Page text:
Aramark contract isolates students with dietary restrictions

WKU signed a letter of intent for a 20-year contract with Aramark recently. The contract begins July 1 and is estimated to be worth $20 million a year, according to a press release. The contract includes a $75 fee for all full-time students who do not buy a meal plan.

Students deserve to make their own choice about purchasing a campus service. This measure would disproportionately impact those with food allergies and other dietary restrictions. Students’ money and livelihoods should not be made pawns in WKU’s negotiations with a huge corporation.

As a marathoner, and a vegan, Sunday is both my meal-planning day and my long run day. After I finish my run, I make pasta or stir fry for lunch––something with lots of carbs, veggies and protein for recovery. My favorite is mushroom stir fry with colorful bell peppers, tofu and fresh basil from my garden. For dinner, I make some kind of soup, stew or black beans and rice.

The leftovers from my meals last me all week. Every week, I know I can rely on this simple but rewarding routine to clear my head. Think of your own routine. What you eat is important to you, right?

Last spring, my Sunday routine was quite different. On Sundays after I finished a long run, I usually went to lunch at the Fresh Food Company. Lunch consisted of dry brown rice, some sort of soggy tofu dish, green beans and fruit––basically whatever vegan options I could find. For dinner, I ate half a Veggie Delight Subway sandwich and a small bag of apple slices. For the rest of my week, I ate the same three meals at Subway, Panda Express and Fresh Food.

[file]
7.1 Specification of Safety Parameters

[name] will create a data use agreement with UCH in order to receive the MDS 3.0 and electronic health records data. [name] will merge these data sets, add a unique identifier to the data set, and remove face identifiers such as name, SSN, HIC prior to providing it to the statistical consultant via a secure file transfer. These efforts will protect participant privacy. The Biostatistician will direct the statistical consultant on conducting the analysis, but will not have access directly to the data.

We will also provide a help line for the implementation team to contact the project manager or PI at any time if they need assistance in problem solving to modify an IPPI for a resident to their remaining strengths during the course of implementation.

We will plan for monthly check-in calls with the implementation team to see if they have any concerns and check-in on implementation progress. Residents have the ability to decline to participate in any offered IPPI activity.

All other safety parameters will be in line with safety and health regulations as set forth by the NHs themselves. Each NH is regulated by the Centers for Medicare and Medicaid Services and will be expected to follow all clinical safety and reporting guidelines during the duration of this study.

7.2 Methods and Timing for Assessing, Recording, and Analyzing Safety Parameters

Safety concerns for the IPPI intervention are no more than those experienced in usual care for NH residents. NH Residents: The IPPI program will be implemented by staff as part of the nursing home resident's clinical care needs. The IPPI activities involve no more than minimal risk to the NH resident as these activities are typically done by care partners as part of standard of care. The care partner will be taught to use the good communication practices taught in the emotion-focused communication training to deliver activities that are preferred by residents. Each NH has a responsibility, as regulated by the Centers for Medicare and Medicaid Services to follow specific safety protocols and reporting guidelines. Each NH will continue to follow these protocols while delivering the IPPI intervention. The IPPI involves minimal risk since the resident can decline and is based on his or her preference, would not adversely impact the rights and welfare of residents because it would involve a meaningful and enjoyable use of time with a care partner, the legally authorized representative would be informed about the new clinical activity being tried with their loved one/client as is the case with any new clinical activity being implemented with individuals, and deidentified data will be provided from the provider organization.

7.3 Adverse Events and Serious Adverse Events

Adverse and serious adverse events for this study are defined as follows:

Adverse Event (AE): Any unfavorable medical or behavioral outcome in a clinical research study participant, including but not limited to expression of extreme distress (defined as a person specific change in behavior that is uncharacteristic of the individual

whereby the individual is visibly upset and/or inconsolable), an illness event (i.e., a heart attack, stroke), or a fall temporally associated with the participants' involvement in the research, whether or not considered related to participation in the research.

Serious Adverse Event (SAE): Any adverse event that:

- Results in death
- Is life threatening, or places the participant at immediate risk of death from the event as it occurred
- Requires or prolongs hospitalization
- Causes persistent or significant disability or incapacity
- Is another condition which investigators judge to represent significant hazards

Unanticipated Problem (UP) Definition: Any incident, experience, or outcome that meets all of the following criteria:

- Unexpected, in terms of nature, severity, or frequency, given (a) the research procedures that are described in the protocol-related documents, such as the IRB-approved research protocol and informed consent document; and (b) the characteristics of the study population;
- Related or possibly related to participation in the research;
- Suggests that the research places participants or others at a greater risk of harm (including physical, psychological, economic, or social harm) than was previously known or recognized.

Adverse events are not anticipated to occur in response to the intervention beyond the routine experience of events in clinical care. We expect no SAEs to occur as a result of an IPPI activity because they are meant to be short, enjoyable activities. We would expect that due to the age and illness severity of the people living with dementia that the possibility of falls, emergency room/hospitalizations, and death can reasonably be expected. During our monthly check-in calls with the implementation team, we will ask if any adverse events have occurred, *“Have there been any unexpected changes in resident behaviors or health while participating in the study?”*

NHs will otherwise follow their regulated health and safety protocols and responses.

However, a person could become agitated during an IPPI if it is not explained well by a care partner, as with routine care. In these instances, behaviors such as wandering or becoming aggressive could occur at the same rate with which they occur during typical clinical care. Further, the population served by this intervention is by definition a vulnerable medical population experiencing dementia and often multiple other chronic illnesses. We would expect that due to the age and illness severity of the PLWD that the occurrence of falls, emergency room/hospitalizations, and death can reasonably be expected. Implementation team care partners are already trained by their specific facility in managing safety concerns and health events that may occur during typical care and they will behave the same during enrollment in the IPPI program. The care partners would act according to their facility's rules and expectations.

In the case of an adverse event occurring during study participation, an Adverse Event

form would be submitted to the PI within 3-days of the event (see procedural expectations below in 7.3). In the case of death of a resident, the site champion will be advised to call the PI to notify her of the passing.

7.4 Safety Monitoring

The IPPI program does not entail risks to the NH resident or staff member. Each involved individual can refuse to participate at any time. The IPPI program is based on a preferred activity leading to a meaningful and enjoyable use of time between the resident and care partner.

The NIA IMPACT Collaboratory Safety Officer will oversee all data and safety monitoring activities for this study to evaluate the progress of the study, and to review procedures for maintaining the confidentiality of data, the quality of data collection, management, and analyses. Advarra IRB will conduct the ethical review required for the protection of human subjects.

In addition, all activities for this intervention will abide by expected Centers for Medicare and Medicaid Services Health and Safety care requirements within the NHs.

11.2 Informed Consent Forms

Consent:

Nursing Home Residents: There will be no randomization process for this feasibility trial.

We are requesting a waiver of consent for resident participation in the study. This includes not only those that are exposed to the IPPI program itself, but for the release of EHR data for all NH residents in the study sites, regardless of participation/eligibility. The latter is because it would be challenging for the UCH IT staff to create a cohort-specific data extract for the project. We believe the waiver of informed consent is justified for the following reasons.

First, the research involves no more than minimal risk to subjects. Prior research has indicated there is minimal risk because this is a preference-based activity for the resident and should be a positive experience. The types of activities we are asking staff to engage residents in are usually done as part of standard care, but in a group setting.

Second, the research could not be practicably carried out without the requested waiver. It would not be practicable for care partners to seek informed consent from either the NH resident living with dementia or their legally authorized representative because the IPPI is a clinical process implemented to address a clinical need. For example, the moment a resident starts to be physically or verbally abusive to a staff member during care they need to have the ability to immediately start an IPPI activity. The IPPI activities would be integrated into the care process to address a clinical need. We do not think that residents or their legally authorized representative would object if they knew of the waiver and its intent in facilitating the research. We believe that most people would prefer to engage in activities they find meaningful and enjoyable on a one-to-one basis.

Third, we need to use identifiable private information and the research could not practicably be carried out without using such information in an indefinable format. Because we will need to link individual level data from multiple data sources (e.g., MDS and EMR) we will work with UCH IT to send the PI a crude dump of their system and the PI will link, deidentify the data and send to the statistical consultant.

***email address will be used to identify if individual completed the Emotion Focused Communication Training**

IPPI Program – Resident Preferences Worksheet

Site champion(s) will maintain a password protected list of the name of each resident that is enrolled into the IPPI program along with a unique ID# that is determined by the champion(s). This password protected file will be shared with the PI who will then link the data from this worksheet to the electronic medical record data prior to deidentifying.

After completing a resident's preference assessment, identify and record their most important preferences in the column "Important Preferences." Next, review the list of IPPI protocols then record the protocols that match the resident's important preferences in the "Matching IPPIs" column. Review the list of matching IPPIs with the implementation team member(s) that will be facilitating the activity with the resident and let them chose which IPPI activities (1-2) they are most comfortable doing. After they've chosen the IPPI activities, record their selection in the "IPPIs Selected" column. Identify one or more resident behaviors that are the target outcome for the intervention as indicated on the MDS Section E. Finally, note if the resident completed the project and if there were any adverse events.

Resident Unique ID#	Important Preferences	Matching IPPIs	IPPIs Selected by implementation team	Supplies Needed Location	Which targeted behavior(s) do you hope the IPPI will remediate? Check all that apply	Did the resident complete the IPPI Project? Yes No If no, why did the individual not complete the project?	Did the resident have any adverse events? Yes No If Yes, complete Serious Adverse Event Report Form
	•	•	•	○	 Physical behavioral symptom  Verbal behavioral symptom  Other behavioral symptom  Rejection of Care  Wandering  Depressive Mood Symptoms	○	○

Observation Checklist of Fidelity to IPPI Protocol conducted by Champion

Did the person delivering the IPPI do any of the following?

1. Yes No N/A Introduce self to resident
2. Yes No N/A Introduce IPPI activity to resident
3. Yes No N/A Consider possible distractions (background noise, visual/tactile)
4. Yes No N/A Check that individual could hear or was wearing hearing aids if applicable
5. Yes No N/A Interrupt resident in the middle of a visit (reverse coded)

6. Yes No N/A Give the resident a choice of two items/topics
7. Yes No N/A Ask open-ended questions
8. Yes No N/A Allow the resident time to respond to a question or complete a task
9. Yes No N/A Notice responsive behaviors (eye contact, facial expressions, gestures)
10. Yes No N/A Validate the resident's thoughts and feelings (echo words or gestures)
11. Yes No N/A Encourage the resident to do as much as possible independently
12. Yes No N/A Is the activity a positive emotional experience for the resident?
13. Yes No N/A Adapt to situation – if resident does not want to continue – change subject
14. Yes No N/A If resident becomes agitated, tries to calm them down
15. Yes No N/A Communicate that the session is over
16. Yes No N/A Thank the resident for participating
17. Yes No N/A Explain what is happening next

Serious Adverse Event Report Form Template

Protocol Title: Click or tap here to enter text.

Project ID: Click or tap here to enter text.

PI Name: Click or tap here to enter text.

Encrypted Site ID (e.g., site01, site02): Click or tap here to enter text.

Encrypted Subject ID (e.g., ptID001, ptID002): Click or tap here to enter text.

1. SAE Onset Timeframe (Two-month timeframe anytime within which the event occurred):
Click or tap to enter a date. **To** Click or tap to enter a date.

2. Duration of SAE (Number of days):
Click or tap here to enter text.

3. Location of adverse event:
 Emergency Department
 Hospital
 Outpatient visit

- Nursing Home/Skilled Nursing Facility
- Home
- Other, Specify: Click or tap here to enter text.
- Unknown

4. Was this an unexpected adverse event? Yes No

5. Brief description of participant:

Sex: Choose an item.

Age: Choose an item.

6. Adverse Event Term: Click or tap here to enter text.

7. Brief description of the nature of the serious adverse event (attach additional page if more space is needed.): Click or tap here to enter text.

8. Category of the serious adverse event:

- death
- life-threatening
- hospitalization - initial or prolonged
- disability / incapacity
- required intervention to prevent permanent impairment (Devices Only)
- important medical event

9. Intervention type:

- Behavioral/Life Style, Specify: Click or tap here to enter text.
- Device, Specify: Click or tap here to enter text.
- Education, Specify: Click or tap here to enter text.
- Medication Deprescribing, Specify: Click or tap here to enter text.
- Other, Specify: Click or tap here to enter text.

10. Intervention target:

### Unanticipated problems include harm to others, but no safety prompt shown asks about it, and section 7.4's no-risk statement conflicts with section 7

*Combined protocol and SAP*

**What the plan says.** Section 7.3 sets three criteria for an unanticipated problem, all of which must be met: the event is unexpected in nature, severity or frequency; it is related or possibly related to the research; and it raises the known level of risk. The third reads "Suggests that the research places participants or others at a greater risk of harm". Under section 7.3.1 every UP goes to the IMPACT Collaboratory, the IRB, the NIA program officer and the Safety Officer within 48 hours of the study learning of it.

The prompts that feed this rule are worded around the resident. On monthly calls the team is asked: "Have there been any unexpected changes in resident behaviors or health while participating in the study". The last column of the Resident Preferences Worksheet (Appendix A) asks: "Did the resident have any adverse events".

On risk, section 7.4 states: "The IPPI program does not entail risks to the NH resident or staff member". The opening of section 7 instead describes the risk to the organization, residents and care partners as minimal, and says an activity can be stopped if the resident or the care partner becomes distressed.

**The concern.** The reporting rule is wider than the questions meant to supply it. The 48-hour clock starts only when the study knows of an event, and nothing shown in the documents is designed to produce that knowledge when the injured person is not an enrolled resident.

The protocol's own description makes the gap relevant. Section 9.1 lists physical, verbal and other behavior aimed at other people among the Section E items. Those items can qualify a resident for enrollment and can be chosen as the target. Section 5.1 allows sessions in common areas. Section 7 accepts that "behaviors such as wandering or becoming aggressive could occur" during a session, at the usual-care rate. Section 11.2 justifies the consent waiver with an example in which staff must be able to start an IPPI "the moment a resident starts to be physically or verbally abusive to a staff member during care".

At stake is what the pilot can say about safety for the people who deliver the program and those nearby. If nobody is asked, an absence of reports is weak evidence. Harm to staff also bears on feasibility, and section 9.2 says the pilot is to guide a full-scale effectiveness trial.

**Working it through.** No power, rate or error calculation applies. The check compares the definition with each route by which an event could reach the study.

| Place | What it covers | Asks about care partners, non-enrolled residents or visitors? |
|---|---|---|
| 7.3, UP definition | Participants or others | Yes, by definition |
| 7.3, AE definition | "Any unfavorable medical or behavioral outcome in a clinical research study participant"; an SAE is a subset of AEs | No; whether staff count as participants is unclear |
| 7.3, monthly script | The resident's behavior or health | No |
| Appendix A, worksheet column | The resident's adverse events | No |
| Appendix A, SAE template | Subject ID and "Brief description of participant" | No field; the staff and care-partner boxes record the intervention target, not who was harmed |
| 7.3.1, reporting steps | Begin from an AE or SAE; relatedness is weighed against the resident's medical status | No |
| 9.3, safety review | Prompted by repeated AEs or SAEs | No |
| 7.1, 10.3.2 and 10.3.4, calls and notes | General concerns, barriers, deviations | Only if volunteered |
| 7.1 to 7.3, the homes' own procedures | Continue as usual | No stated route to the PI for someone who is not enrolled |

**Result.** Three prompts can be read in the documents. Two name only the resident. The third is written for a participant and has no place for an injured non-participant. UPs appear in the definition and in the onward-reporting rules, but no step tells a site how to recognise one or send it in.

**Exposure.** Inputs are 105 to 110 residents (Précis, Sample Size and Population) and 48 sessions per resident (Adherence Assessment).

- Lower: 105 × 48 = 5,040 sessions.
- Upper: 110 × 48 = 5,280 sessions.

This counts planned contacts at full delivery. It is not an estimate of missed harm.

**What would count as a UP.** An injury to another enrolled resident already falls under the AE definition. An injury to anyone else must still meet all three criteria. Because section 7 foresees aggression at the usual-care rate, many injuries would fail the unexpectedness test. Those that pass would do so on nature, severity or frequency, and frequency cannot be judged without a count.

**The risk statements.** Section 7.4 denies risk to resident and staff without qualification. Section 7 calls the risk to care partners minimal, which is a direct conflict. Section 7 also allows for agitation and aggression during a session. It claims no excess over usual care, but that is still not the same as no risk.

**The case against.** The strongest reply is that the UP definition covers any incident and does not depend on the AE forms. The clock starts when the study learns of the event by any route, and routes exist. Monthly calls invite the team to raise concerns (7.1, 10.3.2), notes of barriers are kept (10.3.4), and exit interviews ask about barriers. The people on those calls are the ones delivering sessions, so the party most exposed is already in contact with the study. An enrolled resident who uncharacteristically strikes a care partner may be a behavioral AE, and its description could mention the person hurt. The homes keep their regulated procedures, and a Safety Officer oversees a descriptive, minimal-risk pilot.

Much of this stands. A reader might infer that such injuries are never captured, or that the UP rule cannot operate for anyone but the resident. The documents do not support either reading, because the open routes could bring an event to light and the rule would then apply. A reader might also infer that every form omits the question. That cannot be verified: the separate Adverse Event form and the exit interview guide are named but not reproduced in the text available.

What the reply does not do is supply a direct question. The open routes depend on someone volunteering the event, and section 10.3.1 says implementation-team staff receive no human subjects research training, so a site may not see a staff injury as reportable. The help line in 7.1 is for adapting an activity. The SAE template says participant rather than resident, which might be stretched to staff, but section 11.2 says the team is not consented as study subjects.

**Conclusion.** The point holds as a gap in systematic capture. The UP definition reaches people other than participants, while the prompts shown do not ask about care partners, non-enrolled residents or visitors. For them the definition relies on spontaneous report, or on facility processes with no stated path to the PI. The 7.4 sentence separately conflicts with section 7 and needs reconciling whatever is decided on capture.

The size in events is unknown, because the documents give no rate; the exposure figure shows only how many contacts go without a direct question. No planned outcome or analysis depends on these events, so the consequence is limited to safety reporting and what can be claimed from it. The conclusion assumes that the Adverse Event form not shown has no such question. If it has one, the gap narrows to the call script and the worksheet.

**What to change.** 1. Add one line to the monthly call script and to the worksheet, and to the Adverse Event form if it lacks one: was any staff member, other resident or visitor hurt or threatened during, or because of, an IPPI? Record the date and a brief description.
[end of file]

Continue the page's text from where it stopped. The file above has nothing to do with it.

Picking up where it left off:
Though I became an expert on campus vegan options, it simply wasn’t enough food. The vegetarian and vegan options were sparse, had little nutritious variation and were usually low in protein. As I advanced in my training, I found myself eating at Fresh Food on an almost nightly basis just to get enough food. It might go without saying that my digestive tract didn’t love this new routine. Of course, my dietary restrictions were by choice for environmental sustainability reasons.

Last fall, I interviewed WKU students with food allergies for a Talisman article. These students did not have a choice. Some of them mentioned eating plain chicken breasts from Chik-fil-A or scraping cheese off of pizza at Papa John’s to avoid allergens. Like me, many of these students opted out of a meal plan their sophomore year. Simply put: a meal plan isn’t for everyone.

In fact, a meal plan can inhibit a student’s well-being. This is the heart of why fining students for not purchasing meal plans is so unfair and, quite frankly, disrespectful. Students deserve the right to make their own choices about something as central as what they eat three times a day, especially whey they’re paying for it. The lack of benefit to students is the biggest point of contention with this fee.

Brian Kuster, vice president of student affairs, told the Herald the fee is a part of the effort to generate $35 million to renovate Garrett Conference Center. It isn’t fair to push the financial burden of renovating a campus facility onto students who don’t want or need a meal plan anyway and, therefore, will not benefit from the renovations.

While the promise of “expanding meal options” sounds great, I don’t want it. Honestly, I’m good. You can have your soggy salads, tiny portions and spongy tofu.

Letter by Hannah Good